“Yeah, it’s scary, but it turns out Mordor’s the place to be!” he says, radiating a love for his subject. “There’s a volatility down there and overall enthusiasm that can tip over into being dangerous or risky, but I think the guys in the band know there’s always something that could happen so there’s this urgency and tension for the second half of the tour. But there’s something Bruce says about trying to feel worthy of those crowds’ energy that sums it up. They’re playing most of these places for the first time and selling them out.
“I mean, we always felt like you could walk through a crowd, but it’s not what we’re used to. In Colombia there’s the threat of rebels, kidnappings, but then you’ve got the military people throwing you the horns too. It’s a weird scenario. Every person in Bogota had to take their shoes off and put them back on – some of the kids just ran in without them to get to the front of the stage before anyone else.”
The question of how to capture the religious fervour of Maiden fans around the world wasn’t the only challenge Sam and Scott faced. First, they had to penetrate Maiden’s inner circle, a tight-knit web of long-serving roadies and managers who conduct the business of touring with military precision.
“Maiden are a highly functional band,” says Scott. “They’re in their 50s playing some of the most challenging, energetic music around. It flies in the face of the idea that heavy metal should just be played by young people, but then they’re difficult to know. It was hard in the beginning.”
They relate how the first two weeks left them feeling like outsiders, and it was a while before going along with drummer Nicko McBrain for off-day jaunts of golf or Adrian Smith for tennis. As time went on, endearing themselves with the bandmates’ wives worked wonders. And it’s with each chapter of this story – punctuated by another number from the …Back In Time tour’s career-spanning setlist, that the pair seem to enter what Sam describes as a circle of trust.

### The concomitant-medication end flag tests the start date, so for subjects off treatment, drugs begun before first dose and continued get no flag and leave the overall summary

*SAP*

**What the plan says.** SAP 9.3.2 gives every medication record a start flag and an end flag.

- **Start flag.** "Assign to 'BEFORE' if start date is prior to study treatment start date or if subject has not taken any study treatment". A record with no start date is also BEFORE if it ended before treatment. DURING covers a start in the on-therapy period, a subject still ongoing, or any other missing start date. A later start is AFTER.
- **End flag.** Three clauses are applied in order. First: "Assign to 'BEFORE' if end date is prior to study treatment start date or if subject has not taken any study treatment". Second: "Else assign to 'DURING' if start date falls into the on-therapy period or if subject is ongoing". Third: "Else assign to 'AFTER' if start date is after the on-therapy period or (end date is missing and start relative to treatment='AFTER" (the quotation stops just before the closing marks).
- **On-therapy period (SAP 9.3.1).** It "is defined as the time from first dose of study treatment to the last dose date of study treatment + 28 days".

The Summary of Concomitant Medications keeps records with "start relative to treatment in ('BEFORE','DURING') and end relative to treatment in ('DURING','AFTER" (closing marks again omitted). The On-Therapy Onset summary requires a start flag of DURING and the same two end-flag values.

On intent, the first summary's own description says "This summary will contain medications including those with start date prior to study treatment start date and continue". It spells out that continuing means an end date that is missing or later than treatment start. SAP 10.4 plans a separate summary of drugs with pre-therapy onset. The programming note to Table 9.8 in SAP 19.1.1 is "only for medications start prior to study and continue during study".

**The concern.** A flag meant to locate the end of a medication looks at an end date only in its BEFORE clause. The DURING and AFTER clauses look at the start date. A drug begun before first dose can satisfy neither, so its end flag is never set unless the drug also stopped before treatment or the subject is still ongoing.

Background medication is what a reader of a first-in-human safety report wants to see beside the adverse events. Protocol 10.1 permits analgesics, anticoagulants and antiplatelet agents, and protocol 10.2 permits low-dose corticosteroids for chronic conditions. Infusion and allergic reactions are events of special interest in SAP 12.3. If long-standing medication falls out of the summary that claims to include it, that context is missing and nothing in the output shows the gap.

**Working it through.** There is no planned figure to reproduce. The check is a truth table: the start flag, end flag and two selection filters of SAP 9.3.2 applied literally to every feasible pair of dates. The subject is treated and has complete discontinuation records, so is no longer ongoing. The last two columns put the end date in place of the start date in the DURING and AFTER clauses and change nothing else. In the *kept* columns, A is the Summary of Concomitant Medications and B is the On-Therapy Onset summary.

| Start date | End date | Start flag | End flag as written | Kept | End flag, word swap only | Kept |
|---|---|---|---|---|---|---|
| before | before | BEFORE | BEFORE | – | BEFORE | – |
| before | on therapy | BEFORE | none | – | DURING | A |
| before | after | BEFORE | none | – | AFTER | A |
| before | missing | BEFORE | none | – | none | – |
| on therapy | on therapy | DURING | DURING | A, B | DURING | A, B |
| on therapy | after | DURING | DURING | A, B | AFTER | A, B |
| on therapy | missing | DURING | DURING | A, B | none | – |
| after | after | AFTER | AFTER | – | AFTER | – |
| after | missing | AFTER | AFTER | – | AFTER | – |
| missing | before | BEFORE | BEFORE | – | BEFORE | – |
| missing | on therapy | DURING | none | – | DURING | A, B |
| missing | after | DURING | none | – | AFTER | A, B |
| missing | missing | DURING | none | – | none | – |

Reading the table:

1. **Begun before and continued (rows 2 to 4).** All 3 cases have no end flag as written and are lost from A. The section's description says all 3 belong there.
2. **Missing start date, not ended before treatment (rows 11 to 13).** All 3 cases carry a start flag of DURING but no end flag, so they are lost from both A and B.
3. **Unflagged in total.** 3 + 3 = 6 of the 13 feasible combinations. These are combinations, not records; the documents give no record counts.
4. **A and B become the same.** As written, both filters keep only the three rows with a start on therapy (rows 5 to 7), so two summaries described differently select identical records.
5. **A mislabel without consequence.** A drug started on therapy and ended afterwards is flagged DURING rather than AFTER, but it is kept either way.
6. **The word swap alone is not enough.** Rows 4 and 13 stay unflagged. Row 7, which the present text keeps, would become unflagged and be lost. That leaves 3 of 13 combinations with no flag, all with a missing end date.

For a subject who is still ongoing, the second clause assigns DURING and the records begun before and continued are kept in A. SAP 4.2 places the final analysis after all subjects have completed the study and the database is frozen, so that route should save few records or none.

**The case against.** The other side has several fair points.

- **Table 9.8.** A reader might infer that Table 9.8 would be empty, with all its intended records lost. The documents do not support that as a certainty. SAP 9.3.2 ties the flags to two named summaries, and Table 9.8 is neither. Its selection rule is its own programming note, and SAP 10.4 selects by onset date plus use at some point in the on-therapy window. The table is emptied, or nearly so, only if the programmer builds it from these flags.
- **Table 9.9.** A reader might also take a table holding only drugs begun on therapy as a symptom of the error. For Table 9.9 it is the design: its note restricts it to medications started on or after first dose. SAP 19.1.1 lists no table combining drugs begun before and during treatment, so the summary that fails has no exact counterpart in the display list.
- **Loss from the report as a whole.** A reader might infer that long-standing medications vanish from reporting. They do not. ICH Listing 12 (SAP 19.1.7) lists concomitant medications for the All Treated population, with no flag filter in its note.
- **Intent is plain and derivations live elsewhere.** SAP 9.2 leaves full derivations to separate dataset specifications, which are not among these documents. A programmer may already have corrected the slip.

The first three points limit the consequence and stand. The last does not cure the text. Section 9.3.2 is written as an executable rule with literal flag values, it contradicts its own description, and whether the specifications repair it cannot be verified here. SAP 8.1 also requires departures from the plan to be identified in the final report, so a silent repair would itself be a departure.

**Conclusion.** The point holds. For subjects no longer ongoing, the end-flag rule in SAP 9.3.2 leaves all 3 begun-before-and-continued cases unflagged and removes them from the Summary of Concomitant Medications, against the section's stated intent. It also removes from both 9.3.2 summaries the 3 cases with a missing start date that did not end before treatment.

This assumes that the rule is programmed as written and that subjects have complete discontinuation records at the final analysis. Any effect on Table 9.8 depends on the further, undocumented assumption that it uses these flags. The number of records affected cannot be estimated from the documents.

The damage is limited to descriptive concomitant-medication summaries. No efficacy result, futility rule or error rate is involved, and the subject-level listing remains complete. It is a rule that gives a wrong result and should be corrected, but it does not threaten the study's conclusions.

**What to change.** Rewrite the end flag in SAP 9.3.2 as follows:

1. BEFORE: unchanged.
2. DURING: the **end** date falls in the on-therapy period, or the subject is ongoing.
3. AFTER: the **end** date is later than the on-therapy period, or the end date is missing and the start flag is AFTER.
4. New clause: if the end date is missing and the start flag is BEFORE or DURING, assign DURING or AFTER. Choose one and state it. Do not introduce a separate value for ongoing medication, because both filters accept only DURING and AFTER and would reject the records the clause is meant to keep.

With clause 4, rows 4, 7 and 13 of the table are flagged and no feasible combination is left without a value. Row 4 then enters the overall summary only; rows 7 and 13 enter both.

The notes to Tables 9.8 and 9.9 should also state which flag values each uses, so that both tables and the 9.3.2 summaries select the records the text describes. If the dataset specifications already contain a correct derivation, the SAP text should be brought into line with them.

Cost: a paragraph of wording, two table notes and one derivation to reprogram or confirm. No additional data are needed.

“Different people had different takes,” he says. “Janick hated being filmed, but then he came around. When you’re part of the family, you’re part of the family, but we got put through the ringer by the crew. They’re not used to it: media and cameras are bad. That’s a problem. And with 70 people all thinking the same thing, and you’re trying get them all to like you? It’s like going back to high school!”
Of course, sharing the moment of departure in the cockpit of Ed Force One, climbing above the clouds in a jet piloted by Bruce Dickinson, and filming it, is not an experience to be sniffed at. But then, as Sam admits, it’s not about the personal privilege of that vantage point, it’s about sharing that experience with the tens of millions of fans worldwide for whom upping the Irons is a way of life. There’s a reason why they relate.
As Rod Smallwood says: “The band never asked me how many tickets we sold. They want to play and they know they’re going to play to devoted fans. 500 or 50,000, it doesn’t matter that much. A lot of bands trundle around between arenas and stadiums and no one wants to be on stage; for them it’s a job, it’s not passion. You should do things for the right reasons. And we do.”
This article originally appeared in Metal Hammer #190.